Delicious! PERFECT for holiday dinners! Reply

    • Natashas Kitchen
      December 16, 2018

      Yes! I agree! Thank you for sharing that with us! Reply

  • Katie Wyllie
    December 15, 2018

    Prime Rib is one of our holiday favorites! Definitely more scary than it is! This garlic and herb rub looks divine! Reply

    • Natashas Kitchen
      December 15, 2018

      It is so perfect for the Holidays! Thank you for that great review, Katie! Reply

  • David B Shank
    December 15, 2018

    Do you take it out of the 500* oven while the temp drops to 325? Reply

    • Natashas Kitchen
      December 15, 2018

      Hi David. No we kept it in the oven 🙂 Reply

  • Sharon
    December 15, 2018

    Does the prime rib have a strong garlic taste/flavor? I have two family members who aren’t crazy about a heavy garlic taste Reply

    • Natashas Kitchen
      December 15, 2018

      It wasn’t overwhelming for us, we do enjoy garlic, however. Reply

  • Toni
    December 15, 2018

    The step-by-step photos makes preparing this recipe a breeze! Reply

    • Natashas Kitchen
      December 15, 2018

      I’m so happy you enjoyed that! Thank you for that great feedback! Reply

  • Irina
    December 15, 2018

    It’s funny, my husband just asked me today if I could make a standing rib roast for New Years Eve 😂 I can’t wait to try this recipe. I’m sure it’s just as good as your other recipes 😊

    P.S. You look great in your videos! Reply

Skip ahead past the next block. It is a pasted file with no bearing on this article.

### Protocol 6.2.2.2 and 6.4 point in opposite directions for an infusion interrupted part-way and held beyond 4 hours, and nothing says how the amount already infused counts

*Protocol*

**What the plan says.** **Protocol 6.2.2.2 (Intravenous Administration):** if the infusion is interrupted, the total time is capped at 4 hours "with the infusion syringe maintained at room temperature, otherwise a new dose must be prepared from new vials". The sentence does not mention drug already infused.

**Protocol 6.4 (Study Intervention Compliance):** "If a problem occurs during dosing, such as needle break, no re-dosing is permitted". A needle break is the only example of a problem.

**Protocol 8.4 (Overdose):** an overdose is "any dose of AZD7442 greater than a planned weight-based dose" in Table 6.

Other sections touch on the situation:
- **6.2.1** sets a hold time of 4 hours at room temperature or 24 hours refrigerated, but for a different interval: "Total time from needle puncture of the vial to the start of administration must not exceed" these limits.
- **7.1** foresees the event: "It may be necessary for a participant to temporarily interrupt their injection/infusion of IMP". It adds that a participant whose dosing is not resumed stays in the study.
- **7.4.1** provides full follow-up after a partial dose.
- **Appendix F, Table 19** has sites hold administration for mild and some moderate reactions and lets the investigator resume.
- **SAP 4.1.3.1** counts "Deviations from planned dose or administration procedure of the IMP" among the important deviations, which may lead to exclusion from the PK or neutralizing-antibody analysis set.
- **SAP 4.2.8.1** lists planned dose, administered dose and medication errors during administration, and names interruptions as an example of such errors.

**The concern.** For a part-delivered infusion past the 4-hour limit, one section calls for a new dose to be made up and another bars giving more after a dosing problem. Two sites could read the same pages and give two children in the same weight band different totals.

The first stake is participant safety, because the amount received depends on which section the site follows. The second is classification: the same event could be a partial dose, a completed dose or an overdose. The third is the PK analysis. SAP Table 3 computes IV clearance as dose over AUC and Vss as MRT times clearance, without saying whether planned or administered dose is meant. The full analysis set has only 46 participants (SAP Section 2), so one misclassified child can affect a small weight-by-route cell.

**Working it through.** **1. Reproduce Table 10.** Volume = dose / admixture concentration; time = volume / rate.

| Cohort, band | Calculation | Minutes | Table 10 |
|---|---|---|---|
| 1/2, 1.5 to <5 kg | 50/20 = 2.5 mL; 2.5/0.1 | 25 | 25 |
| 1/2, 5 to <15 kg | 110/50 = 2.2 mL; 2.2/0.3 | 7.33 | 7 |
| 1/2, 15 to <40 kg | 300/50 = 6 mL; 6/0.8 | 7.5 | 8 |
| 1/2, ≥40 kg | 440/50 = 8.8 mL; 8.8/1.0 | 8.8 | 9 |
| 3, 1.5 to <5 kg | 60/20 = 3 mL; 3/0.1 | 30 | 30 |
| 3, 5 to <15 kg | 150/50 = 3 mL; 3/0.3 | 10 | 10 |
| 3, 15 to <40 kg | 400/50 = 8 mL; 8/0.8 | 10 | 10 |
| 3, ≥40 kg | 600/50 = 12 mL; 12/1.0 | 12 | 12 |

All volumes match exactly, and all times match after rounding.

• Natashas Kitchen
      December 15, 2018

      You’re so nice! Thank you, Irina! I love that this came at the right time for you!! Thank you for that wonderful review! Reply

  • Jennifer
    December 15, 2018

    I have never made prime rib before and have always wanted to. Great recipe! Reply

    • Natasha
      December 15, 2018

      Hi Jennifer, I think prime rib is kind of like turkey for many people; someone else is always in charge of making it for the holidays ;). Thank you! I’m glad you like it 🙂 Reply

  • Tami
    December 15, 2018

    My neighborhood Safeway had a great deal on the roast and you should have seen the looks I got at the register as I rolled up with an 18lb SEASONED giant roast. The garlic aroma alone had them drooling. If you ask your butcher (ahead of time) they will season and cradle the rib roast for you. I liked that you can tuck whole cloves or even halved heads of garlic between the ribs and the roast before tying. Ribs serve as a rack, that space between the bone filled with garlic helps infuse great flavor into the meat and cooks it more evenly. I’m sure that’s how Costco preps their huge prime rib roasts too, all seasoned and garlic-ed out 4 ya. For people who are not into the super pink center, hubby briefly sears thick slices on a screaaming hot cast iron pan right before serving. LIKE! Reply

    • Natasha
      December 15, 2018

      I love all of your tips! I’ve done that before; searing slices of prime rib roast for my Mom who loves zero red/pin in the center. An 18lb roast is huge!! I’m sure it was spendy but worth it 🙂 Reply

      • Christine
        December 20, 2018

        I just bought a 22.5 lb rib roast, and I’m super nervous about how to cook it. I’ve never done a roast, let alone anything this big. Can you give me multiple tips to cooking it perfect? It’s for 28 people for Christmas dinner! Yikes! Reply

        • Natashas Kitchen
          December 20, 2018

          Hi Christine! I recommend reading through the entire recipe before starting. We have tips on how long to cook that based on the desired doneness. I hope you love it! Happy Holidays! Reply